REVIEW: ‘Much Ado’ brings swing to Shakespeare
In their 25th annual summer performance, the Nashville Shakespeare Festival brought one of its namesake’s most witty plays into the twentieth century.
The company sets one of Shakespeare’s wittiest comedies against the backdrop of World War II near its end. With the new setting, the Festival also combines Elizabethan language with big band numbers to create an interesting and highly entertaining production that shouldn’t be missed.
The songs themselves, new to the play, may come off cheesy at first. Despite the simple language and somewhat corny dance moves, the good voices and entertainment offset any uncertainty they may create. The songs serve their purpose well and help give the audience yet another reason to laugh between monologues.
While all the actors play their parts extremely well in the show, the true stars are Patrick Waller as Benedick and Evelyn O’Neal Brush, who shines as Beatrice. The two play off each other beautifully and draw the audience into the battle of the wits that is their love story. The two quickly become the main characters of the play, though the true core is the love story of Claudio and Hero. But what is true love in comparison to sarcastic insults?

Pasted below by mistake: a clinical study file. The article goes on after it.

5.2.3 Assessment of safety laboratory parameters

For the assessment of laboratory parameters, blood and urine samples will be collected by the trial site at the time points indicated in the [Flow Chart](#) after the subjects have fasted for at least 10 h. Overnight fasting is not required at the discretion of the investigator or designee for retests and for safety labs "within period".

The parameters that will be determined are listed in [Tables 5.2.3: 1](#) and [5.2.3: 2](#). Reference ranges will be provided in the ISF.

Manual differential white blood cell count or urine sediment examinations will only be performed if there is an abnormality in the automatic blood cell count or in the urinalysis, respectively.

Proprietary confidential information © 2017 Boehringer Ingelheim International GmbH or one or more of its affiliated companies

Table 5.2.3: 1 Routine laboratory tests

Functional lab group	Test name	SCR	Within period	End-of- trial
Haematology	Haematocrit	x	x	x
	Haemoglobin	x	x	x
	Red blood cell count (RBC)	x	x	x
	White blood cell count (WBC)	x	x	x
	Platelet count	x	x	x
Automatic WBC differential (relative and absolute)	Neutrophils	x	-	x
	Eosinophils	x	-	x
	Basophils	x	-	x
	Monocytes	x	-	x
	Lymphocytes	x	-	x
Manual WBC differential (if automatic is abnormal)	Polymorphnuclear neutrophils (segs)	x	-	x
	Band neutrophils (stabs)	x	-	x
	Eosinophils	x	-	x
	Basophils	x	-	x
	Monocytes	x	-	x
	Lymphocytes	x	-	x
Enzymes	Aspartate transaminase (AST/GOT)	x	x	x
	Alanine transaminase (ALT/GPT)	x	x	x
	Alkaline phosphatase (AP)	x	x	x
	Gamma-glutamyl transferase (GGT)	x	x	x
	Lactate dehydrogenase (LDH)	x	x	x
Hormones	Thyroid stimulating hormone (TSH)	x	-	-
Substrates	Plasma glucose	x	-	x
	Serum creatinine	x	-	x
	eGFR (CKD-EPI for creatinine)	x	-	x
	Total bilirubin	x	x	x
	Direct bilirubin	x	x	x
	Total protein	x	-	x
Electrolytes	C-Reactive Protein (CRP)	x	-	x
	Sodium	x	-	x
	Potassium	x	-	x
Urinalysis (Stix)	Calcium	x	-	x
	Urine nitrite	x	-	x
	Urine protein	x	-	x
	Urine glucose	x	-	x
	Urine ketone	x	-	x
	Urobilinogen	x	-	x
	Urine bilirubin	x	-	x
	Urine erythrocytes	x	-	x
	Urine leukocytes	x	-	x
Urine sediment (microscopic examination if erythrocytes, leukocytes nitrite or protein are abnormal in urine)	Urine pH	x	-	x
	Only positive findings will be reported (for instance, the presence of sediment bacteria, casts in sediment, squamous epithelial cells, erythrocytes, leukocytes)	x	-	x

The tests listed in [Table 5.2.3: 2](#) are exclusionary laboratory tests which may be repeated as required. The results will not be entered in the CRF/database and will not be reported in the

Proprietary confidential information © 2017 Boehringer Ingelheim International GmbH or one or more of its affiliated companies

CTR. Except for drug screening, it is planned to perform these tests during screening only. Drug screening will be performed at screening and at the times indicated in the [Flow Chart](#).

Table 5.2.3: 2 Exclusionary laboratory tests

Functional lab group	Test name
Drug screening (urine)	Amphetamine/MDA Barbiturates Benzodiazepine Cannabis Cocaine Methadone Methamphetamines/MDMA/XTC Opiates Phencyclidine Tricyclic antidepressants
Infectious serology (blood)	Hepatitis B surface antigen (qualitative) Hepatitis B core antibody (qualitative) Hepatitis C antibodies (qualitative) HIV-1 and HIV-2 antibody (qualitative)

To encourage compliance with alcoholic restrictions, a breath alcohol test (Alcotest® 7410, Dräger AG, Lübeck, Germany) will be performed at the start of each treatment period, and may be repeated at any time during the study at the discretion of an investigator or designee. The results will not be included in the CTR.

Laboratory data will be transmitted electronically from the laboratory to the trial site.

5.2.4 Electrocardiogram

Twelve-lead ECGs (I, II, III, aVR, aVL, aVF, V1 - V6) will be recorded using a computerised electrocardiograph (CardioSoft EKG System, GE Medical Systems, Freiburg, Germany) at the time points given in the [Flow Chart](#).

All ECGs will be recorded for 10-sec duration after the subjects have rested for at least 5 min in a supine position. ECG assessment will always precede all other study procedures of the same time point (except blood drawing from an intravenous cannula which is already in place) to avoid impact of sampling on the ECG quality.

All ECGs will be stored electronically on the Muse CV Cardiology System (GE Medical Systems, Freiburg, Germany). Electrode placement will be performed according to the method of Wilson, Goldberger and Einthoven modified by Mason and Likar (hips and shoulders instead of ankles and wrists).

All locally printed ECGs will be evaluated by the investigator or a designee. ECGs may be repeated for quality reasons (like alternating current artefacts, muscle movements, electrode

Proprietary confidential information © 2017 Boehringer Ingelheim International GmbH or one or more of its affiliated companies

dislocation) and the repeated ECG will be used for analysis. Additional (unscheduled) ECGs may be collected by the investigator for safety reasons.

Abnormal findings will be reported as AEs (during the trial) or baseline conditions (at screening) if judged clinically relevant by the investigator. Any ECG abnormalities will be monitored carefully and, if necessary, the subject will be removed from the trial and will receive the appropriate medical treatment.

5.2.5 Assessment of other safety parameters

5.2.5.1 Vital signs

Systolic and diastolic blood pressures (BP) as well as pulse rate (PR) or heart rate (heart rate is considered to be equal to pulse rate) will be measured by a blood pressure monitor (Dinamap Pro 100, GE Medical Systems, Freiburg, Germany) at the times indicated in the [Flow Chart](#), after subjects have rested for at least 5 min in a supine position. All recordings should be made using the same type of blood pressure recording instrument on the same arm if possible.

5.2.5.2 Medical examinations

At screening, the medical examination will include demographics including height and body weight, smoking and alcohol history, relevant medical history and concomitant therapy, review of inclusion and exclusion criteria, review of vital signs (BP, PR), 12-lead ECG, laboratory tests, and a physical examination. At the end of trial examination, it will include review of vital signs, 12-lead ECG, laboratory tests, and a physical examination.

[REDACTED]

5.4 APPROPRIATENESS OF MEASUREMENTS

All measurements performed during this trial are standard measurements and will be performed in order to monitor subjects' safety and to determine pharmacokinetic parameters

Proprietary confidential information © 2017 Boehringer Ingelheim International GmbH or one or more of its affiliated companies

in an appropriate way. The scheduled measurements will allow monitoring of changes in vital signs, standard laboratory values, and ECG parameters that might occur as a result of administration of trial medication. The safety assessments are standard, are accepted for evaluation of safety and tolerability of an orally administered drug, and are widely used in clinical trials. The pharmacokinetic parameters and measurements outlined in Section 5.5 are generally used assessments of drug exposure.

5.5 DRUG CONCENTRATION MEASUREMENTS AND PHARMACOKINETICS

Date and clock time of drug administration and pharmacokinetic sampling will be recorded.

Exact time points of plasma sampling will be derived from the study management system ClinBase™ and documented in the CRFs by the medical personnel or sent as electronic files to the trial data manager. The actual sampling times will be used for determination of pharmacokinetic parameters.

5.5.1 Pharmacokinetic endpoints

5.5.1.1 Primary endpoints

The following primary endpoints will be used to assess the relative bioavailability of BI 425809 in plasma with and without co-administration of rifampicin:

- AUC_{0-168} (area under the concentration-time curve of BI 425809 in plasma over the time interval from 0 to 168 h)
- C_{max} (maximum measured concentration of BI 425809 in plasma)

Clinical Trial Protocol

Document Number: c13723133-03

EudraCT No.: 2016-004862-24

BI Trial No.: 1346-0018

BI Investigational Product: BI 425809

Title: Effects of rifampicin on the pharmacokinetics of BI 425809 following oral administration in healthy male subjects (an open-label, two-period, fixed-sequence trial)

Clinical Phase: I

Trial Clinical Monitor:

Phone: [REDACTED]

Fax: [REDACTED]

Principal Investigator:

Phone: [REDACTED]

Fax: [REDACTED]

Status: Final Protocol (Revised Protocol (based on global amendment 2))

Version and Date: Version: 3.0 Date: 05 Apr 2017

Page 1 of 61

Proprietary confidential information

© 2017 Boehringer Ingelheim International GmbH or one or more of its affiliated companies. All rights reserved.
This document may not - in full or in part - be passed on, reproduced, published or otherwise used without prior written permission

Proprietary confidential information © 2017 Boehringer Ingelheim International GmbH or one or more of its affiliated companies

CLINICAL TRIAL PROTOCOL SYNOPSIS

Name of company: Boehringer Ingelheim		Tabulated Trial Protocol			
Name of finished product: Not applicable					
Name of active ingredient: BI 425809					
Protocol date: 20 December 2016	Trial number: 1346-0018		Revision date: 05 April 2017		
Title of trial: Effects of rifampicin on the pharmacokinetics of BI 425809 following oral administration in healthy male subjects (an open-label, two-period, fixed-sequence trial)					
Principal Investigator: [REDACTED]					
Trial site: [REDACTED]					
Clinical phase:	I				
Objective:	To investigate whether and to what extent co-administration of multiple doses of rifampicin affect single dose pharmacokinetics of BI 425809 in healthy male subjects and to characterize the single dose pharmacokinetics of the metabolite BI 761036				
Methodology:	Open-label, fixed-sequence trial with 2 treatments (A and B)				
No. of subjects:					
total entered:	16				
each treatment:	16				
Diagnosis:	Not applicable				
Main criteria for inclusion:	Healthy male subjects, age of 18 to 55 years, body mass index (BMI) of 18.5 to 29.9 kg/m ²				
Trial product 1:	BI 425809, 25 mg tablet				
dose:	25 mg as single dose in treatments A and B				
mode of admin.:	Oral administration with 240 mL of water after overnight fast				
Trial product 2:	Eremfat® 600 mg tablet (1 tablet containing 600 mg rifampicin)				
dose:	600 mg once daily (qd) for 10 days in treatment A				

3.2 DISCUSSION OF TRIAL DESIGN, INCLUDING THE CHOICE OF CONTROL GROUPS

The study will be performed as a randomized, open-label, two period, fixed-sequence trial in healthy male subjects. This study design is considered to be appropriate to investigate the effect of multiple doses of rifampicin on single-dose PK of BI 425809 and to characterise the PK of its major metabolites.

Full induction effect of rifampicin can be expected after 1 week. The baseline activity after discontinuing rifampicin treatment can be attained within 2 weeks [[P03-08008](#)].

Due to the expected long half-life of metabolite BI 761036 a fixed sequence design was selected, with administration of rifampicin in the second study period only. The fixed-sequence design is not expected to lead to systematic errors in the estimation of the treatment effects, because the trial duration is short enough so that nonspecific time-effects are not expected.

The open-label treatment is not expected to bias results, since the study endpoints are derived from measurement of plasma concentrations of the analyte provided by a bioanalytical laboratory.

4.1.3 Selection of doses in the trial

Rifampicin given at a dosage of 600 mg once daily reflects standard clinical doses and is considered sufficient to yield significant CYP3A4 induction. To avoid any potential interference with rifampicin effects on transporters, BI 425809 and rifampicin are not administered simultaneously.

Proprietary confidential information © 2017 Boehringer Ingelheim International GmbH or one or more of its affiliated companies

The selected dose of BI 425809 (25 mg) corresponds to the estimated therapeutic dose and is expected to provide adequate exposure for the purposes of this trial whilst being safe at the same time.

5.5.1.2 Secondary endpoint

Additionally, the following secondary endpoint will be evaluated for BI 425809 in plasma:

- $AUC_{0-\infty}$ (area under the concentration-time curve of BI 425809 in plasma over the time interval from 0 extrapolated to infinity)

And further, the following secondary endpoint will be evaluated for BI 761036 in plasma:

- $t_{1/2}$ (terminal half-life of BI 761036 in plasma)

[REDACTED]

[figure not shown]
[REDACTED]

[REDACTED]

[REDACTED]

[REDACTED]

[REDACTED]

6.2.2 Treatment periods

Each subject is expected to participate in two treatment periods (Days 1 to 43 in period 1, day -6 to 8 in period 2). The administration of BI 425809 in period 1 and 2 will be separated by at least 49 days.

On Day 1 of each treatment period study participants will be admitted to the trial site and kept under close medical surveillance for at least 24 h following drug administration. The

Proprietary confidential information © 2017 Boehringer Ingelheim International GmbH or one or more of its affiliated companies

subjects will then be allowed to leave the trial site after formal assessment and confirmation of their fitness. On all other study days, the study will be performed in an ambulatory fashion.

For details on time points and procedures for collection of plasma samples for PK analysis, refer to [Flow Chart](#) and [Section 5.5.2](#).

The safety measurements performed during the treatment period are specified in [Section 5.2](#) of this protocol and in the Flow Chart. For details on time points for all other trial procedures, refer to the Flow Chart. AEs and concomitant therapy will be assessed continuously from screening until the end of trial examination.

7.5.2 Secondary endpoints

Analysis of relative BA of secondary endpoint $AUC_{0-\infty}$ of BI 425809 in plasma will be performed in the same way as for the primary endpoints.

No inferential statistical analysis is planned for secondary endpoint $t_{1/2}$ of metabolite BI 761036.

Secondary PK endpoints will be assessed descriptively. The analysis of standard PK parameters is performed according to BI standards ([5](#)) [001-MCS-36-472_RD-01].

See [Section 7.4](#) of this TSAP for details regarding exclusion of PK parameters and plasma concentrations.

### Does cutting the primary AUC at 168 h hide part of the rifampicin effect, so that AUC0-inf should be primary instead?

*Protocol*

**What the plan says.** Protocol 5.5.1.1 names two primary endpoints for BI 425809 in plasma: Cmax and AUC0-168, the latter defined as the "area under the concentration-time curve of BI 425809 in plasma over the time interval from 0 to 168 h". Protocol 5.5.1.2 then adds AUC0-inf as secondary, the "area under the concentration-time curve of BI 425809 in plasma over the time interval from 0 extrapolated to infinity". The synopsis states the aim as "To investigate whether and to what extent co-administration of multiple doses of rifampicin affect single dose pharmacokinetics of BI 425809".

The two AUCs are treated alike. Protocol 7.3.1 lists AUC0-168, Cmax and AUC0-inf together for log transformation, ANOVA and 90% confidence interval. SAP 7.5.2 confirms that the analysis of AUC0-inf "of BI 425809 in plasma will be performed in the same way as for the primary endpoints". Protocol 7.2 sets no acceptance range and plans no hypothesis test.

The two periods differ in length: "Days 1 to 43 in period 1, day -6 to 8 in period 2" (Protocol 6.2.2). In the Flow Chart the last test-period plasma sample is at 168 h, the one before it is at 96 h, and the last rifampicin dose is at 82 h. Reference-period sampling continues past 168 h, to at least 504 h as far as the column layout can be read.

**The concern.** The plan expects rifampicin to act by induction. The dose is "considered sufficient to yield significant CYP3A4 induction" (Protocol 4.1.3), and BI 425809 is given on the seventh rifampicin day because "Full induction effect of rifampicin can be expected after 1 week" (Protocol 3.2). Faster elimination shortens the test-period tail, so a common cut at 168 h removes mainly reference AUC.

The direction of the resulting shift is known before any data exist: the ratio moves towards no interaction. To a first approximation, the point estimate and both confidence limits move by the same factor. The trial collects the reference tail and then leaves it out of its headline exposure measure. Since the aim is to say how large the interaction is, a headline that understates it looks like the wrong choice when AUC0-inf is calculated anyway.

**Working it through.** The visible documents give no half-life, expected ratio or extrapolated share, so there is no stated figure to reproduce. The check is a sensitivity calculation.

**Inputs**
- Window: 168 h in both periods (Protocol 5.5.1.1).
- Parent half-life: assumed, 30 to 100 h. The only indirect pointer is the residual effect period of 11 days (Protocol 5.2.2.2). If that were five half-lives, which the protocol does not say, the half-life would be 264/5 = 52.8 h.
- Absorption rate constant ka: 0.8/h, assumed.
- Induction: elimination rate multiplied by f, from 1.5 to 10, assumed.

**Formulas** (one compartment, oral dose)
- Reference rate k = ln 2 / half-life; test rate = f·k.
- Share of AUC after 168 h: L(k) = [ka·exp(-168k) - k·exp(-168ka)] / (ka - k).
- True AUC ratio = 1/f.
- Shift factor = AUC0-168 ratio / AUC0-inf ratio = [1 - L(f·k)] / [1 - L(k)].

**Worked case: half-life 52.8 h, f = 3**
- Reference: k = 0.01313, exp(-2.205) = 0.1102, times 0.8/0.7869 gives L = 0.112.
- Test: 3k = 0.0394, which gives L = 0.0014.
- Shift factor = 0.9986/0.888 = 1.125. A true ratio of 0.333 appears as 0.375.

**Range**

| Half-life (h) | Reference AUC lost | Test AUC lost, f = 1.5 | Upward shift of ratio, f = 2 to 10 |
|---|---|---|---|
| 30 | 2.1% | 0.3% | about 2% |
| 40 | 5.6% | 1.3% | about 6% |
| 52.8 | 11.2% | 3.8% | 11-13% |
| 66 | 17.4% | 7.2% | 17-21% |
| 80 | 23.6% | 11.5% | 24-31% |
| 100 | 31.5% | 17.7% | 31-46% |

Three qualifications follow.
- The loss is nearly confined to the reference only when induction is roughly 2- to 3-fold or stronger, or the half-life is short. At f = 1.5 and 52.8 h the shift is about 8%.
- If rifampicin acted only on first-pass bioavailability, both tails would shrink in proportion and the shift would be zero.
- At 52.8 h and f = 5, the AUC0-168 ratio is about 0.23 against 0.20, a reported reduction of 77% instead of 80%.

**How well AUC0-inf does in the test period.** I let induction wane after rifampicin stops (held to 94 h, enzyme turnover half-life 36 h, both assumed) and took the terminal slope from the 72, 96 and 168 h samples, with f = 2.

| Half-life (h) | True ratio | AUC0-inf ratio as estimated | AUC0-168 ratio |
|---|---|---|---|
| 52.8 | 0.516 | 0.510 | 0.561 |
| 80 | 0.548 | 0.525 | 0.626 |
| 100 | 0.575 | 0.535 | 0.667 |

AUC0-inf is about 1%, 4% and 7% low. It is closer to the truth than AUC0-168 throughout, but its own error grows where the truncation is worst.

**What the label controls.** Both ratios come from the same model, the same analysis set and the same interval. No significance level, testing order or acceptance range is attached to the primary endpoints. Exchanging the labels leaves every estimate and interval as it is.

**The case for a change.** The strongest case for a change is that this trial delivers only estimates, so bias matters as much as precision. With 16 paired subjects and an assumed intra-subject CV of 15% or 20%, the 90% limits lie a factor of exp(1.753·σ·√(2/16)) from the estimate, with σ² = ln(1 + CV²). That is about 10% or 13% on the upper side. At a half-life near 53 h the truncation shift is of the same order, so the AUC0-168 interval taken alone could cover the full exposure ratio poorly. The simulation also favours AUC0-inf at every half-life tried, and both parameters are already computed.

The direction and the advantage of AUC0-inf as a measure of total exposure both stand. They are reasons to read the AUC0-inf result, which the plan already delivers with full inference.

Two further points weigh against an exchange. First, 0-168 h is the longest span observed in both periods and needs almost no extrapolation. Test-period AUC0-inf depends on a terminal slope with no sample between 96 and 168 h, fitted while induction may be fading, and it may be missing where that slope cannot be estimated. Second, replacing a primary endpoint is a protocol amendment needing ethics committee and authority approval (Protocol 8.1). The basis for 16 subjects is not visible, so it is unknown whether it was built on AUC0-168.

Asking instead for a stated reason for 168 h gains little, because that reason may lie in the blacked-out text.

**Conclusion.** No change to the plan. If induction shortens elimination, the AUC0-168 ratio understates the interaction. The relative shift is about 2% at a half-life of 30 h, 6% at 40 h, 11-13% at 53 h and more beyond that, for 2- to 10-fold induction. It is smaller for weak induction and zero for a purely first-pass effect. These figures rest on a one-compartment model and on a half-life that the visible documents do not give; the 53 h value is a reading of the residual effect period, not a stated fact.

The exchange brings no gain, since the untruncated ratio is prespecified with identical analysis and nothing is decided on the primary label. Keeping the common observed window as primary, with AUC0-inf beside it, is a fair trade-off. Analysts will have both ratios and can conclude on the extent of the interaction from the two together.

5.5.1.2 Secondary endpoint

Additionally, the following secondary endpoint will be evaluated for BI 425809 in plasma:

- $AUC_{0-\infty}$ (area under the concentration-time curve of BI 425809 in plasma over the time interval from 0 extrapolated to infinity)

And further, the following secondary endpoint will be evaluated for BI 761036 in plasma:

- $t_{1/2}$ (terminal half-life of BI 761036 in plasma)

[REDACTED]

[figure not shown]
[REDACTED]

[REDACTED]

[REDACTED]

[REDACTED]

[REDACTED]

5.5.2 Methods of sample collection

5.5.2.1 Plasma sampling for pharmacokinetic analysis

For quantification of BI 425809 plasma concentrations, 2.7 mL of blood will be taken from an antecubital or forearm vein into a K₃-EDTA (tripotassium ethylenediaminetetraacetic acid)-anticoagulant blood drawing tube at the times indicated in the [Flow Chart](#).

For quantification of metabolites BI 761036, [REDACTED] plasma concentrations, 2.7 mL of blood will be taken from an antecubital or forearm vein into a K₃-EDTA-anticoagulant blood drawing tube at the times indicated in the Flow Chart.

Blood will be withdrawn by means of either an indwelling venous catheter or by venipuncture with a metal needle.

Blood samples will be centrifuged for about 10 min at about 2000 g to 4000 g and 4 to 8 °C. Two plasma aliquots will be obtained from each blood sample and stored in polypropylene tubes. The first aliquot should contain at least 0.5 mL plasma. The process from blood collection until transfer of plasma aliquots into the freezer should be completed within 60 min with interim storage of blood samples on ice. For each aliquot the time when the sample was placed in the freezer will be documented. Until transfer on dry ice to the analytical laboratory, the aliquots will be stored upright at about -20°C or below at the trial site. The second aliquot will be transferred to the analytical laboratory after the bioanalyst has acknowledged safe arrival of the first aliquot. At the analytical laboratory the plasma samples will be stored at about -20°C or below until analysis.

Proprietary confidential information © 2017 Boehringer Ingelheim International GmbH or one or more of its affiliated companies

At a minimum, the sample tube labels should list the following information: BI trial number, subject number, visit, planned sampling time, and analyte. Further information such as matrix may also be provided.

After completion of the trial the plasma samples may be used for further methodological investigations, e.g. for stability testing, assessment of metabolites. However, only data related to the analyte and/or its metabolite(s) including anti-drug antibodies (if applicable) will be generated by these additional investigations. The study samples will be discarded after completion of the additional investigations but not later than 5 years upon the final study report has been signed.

The wit of the dialogue is sharp, but what is more entertaining is show’s interaction with the audience. Traditionally, the actors speak to the audience at times and feed off their response, but this company does more. Actors end up hiding, tripping, sitting and even eating in the audience to avoid being seen on stage.
The smaller moments in the play add even more. When an airplane flies over, the audience is sure to get a reaction from the cast, just as the cast gets a rise out of the crowd when they break out an accordion.
“Much Ado About Nothing” is a fantastic play as it is, and this production is well worth seeing. Bring snacks and spend an evening enjoying the show at the Centennial Park bandshell.
The play runs every Thursday through Sunday, plus a special Labor Day show, until September 16 in Centennial Park at 7:30 p.m.. Admission is free, but a $10 donation is suggested. If going on a Friday or Saturday, be sure to get there more than an hour early to get a good seat.